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Flight logs show Kobe Bryant's helicopter veered into Calabasas mountains at high rate of speed

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Posted at 4:02 PM, Jan 27, 2020
and last updated 2020-01-27 19:21:56-05

SAN DIEGO (KGTV) -- Details have emerged on the helicopter that crashed in Los Angeles County Sunday, killing former NBA star, his 13-year-old daughter and seven others.

Bryant's helicopter took off from John Wayne Airport in Orange County at 9:06 a.m. Sunday, records show. Bryant's aircraft maintained a steady rate of climb after departing John Wayne Airport until about 38 minutes into the flight.

Data from FlightRadar24 shows the helicopter circling in a holding pattern above Glendale before veering west toward the Santa Monica Mountains over the 101 Ventura Freeway.

The helicopter then slowed its speed to about 127 mph and climbed 900 feet in about 24-seconds.

A moment later, it accelerated to 176 mph and descended 400-feet -- twice the height of the Coronado Bridge -- from 2,150 to 1,700 feet in about 14-seconds. That would be the last data entry in the FlightRadar logs.

Bryant's helicopter was on its way to Thousand Oaks when it went down in mountainous terrain, less than 25 miles away from its destination.

The logs say the helicopter fell at a rate of 4,200 feet per minute. Images from the scene show debris strewn across a hillside marked with hiking trails, just east of the Malibu Creek neighborhood.

Details on what may have led to the crash have not been determined, as the National Transportation Safety Board launched its investigation Monday.

The crash occurred in foggy conditions, which prompted the Los Angeles Police Department to ground its helicopter fleet, the nation's largest such fleet.

Los Angeles County Sheriff Alex Villanueva also said his agency had no helicopters in the air at the time due to the conditions.

According to a New York Times report, the helicopter received special approval to fly around Burbank despite the fog. The pilot was reportedly qualified to fly under foggy and cloudy conditions.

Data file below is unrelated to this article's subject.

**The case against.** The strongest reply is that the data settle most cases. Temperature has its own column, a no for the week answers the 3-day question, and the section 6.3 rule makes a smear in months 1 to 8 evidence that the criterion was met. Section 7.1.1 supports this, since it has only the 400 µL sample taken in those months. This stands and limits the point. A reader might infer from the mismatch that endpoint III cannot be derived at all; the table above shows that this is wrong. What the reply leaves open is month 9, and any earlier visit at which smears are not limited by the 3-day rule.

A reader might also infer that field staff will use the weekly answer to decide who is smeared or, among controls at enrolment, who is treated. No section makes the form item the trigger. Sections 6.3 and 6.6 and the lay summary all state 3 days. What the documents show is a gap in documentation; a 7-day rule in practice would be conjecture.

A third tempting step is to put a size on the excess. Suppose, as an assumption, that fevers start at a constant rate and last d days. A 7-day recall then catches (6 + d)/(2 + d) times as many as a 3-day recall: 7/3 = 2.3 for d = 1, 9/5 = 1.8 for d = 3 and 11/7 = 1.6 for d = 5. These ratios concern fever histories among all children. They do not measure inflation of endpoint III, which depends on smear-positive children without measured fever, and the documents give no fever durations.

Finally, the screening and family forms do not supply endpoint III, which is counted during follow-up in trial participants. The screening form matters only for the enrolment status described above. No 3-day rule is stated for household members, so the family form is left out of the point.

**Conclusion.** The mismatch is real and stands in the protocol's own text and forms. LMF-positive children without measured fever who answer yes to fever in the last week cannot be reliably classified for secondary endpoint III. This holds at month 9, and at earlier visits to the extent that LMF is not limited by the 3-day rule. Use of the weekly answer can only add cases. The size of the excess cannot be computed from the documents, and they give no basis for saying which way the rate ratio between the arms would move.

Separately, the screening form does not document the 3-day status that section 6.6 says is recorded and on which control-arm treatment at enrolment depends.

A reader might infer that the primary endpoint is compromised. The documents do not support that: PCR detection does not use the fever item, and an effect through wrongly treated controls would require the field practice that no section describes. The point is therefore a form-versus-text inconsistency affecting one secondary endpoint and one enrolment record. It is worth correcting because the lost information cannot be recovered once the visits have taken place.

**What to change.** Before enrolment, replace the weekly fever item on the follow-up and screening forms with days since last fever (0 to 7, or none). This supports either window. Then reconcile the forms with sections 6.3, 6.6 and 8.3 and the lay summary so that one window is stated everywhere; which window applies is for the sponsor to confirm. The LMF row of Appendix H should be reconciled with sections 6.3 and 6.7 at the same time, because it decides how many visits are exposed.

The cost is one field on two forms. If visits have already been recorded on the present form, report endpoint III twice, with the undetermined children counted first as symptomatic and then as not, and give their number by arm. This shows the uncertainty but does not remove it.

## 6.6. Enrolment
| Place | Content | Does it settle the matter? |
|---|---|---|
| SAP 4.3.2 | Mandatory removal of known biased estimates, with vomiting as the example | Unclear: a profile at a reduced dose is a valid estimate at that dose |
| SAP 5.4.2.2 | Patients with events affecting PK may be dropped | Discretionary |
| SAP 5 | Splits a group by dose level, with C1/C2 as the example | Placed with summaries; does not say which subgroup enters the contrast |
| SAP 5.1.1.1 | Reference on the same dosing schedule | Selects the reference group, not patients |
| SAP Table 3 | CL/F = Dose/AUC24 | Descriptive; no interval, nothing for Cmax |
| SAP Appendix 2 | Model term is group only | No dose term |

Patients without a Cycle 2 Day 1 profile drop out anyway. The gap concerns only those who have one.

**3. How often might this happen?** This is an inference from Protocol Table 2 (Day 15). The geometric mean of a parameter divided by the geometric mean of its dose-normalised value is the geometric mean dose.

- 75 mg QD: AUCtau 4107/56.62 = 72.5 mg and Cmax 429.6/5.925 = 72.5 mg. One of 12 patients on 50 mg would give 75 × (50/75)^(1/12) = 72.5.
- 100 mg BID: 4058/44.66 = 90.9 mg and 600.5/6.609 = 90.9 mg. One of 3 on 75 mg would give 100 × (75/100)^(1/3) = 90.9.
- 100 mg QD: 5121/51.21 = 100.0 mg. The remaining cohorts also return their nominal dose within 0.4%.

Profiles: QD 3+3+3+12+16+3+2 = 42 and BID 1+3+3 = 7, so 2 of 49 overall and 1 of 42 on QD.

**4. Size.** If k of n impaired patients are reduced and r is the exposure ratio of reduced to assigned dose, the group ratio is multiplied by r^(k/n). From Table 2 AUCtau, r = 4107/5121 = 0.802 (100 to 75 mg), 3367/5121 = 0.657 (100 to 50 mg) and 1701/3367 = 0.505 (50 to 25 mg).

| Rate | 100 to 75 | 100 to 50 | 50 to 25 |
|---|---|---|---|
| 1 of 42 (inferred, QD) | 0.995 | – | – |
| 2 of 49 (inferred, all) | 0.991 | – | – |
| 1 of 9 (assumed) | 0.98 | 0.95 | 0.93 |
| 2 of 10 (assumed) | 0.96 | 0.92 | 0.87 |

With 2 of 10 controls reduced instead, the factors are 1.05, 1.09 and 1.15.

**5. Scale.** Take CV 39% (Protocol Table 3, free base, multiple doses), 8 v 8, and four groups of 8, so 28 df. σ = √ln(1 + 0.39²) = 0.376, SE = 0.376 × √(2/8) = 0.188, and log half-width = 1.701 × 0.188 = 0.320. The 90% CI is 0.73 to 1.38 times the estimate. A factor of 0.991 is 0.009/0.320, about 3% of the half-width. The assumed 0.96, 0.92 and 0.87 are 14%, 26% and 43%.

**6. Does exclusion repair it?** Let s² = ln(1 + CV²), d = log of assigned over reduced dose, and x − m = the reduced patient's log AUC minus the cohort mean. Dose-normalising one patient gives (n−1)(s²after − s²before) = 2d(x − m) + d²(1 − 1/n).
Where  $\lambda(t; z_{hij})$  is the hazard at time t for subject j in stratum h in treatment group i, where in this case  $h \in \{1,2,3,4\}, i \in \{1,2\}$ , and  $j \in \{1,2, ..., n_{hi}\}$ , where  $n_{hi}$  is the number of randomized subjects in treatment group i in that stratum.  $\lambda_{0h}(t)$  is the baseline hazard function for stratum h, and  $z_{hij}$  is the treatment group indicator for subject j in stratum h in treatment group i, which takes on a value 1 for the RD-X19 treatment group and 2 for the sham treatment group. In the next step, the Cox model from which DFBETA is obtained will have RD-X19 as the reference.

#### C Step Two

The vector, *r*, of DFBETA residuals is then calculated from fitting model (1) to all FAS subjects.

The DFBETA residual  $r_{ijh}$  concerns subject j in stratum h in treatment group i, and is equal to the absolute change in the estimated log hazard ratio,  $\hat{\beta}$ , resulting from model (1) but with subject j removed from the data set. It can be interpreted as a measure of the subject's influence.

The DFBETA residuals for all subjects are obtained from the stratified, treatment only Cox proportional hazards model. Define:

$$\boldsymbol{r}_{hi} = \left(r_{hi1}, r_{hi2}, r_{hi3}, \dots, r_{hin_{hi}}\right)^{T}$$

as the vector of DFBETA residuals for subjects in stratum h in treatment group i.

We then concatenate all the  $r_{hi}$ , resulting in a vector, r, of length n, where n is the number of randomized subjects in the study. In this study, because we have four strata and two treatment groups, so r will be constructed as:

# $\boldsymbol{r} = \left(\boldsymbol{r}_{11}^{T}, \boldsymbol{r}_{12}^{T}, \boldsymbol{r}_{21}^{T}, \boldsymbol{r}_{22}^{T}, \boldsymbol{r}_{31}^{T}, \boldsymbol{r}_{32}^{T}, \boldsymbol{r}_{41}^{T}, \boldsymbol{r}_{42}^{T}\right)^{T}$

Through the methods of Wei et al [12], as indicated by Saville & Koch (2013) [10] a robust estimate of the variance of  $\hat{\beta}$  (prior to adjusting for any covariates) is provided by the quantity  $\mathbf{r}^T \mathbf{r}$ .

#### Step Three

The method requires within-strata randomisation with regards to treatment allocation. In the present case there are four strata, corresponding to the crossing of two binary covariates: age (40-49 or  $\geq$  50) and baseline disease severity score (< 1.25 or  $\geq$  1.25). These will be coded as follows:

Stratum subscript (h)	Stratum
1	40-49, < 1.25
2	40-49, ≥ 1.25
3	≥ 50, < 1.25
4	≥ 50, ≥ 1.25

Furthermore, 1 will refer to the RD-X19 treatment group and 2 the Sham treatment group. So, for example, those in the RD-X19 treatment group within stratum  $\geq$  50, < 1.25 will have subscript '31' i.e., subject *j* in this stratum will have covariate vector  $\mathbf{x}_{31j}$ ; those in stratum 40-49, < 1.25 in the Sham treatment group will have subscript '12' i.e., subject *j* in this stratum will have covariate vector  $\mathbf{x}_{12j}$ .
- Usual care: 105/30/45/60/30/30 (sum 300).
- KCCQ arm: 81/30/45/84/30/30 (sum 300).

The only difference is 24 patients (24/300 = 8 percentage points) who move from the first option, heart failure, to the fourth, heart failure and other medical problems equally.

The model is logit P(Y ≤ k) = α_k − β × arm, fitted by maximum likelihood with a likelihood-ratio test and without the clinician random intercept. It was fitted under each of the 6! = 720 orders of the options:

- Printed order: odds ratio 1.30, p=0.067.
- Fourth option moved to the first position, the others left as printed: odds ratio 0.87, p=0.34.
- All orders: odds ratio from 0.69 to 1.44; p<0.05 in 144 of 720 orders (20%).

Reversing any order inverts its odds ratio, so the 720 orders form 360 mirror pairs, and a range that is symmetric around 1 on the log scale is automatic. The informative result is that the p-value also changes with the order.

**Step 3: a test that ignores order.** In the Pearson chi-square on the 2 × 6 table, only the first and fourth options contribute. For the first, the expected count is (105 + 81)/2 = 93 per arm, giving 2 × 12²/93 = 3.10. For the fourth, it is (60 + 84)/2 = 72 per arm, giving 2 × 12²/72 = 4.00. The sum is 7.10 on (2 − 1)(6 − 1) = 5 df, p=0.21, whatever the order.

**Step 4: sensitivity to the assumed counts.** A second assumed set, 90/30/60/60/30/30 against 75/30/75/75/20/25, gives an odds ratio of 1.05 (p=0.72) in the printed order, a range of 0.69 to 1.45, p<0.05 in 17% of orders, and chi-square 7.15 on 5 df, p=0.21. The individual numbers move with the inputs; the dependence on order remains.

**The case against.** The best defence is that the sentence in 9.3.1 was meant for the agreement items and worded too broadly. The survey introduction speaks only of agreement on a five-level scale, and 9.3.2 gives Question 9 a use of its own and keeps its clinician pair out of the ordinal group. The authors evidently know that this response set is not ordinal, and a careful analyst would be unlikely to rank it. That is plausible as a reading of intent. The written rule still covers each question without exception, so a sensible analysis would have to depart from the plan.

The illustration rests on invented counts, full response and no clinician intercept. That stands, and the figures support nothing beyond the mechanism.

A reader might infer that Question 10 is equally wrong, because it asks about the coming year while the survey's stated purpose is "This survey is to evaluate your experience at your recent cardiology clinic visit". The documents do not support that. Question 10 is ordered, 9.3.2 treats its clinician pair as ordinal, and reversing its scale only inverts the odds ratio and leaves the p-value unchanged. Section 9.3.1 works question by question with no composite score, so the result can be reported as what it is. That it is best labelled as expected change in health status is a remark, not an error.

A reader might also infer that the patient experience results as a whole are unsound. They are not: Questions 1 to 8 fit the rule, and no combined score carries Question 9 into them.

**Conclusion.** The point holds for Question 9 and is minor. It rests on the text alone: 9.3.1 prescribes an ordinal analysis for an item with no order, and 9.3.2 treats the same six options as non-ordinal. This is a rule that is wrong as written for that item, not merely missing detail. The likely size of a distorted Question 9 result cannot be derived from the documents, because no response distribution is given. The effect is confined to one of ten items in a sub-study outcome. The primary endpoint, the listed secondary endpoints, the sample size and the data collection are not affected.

Federal Aviation Administration (FAA) records obtained by 10News show the aircraft flown by a single pilot that was carrying Bryant and seven other passengers was a Sikorsky S-76B twin-engine helicopter.

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Sikorsky is a subsidiary of defense company Lockheed Martin.

Following confirmed reports of the crash, Sikorsky tweeted: "We extend our sincerest condolences to all those affected by today’s Sikorsky S-76B accident in Calabasas, California. We have been in contact with the NTSB and stand ready to provide assistance and support to the investigative authorities and our customer."

We extend our sincerest condolences to all those affected by today’s Sikorsky S-76B accident in Calabasas, California. We have been in contact with the NTSB and stand ready to provide assistance and support to the investigative authorities and our customer.— Sikorsky (@Sikorsky) January 26, 2020

SAN DIEGO STOPS

Flight logs show Bryant’s helicopter made several stops at El Cajon’s Gillespie Field and San Diego’s McClellan-Palomar Airport over the last few months. Its last visit was January 7.

On New Year’s Eve, the N72EK arrived in San Diego from Los Angeles at around 7:44 p.m. before departing back to John Wayne Airport at around 8:30 p.m., according to logs.

It’s unknown if Bryant, who flew by helicopter and had it painted with his Mamba brand logo, was a passenger on any of the trips to San Diego.

According to Business Insider, the helicopter that crashed Sunday was built in 1991 and owned by Van Nuys-based Island Express Holding Corp. and either chartered or leased by Bryant. The helicopter was registered to Island Express Holding Corp. in Sept. 2015, according to FAA records.

The S-76 was designed for corporate transportation, especially within the oil industry, where executives were traveling between land and off-shore drilling platforms and was inspired by the UH-60 Black Hawk military helicopter, according to the publication.

Business Insider reports that the helicopter's good safety record "has been largely attributed to its twin-turbine design, along with more rigorous training standards than some other civilian models, and the fact that it's frequently flown by two pilots, unlike most light helicopters."

Information from the City News Service was used in this report